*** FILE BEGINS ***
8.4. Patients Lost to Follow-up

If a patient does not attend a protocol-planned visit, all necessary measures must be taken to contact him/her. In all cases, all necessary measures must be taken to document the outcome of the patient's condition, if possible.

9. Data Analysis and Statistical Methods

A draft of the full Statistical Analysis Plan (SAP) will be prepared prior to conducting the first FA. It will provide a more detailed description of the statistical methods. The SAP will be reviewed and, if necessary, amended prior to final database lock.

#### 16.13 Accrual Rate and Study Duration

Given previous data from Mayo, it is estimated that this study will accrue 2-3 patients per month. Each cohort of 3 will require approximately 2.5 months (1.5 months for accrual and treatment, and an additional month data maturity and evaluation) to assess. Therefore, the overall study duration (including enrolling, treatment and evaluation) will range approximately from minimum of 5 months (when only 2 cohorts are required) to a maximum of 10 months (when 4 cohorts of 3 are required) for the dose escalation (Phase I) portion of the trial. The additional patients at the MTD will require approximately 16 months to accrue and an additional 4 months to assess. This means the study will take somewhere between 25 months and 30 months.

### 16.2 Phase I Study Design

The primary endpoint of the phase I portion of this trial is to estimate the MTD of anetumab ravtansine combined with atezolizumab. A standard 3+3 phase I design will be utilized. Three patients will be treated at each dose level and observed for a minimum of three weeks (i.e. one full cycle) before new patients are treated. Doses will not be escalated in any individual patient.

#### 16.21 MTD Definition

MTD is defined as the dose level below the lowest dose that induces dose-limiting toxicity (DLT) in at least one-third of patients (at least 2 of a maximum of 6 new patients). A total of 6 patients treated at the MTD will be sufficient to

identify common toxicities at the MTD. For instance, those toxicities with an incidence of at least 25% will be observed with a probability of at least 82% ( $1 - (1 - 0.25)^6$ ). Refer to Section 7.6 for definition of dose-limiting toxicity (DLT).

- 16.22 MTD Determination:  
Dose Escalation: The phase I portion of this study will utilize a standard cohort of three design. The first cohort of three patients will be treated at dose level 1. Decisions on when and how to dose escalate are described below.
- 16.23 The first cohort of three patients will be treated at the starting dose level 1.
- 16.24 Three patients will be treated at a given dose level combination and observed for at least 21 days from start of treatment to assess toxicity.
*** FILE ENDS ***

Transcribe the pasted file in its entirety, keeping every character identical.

8.4. Patients Lost to Follow-up

If a patient does not attend a protocol-planned visit, all necessary measures must be taken to contact him/her. In all cases, all necessary measures must be taken to document the outcome of the patient's condition, if possible.

9. Data Analysis and Statistical Methods

A draft of the full Statistical Analysis Plan (SAP) will be prepared prior to conducting the first FA. It will provide a more detailed description of the statistical methods. The SAP will be reviewed and, if necessary, amended prior to final database lock.

#### 16.13 Accrual Rate and Study Duration

Given previous data from Mayo, it is estimated that this study will accrue 2-3 patients per month. Each cohort of 3 will require approximately 2.5 months (1.5 months for accrual and treatment, and an additional month data maturity and evaluation) to assess. Therefore, the overall study duration (including enrolling, treatment and evaluation) will range approximately from minimum of 5 months (when only 2 cohorts are required) to a maximum of 10 months (when 4 cohorts of 3 are required) for the dose escalation (Phase I) portion of the trial. The additional patients at the MTD will require approximately 16 months to accrue and an additional 4 months to assess. This means the study will take somewhere between 25 months and 30 months.

### 16.2 Phase I Study Design

The primary endpoint of the phase I portion of this trial is to estimate the MTD of anetumab ravtansine combined with atezolizumab. A standard 3+3 phase I design will be utilized. Three patients will be treated at each dose level and observed for a minimum of three weeks (i.e. one full cycle) before new patients are treated. Doses will not be escalated in any individual patient.

#### 16.21 MTD Definition

MTD is defined as the dose level below the lowest dose that induces dose-limiting toxicity (DLT) in at least one-third of patients (at least 2 of a maximum of 6 new patients). A total of 6 patients treated at the MTD will be sufficient to

identify common toxicities at the MTD. For instance, those toxicities with an incidence of at least 25% will be observed with a probability of at least 82% ( $1 - (1 - 0.25)^6$ ). Refer to Section 7.6 for definition of dose-limiting toxicity (DLT).

- 16.22 MTD Determination:  
Dose Escalation: The phase I portion of this study will utilize a standard cohort of three design. The first cohort of three patients will be treated at dose level 1. Decisions on when and how to dose escalate are described below.
- 16.23 The first cohort of three patients will be treated at the starting dose level 1.
- 16.24 Three patients will be treated at a given dose level combination and observed for at least 21 days from start of treatment to assess toxicity.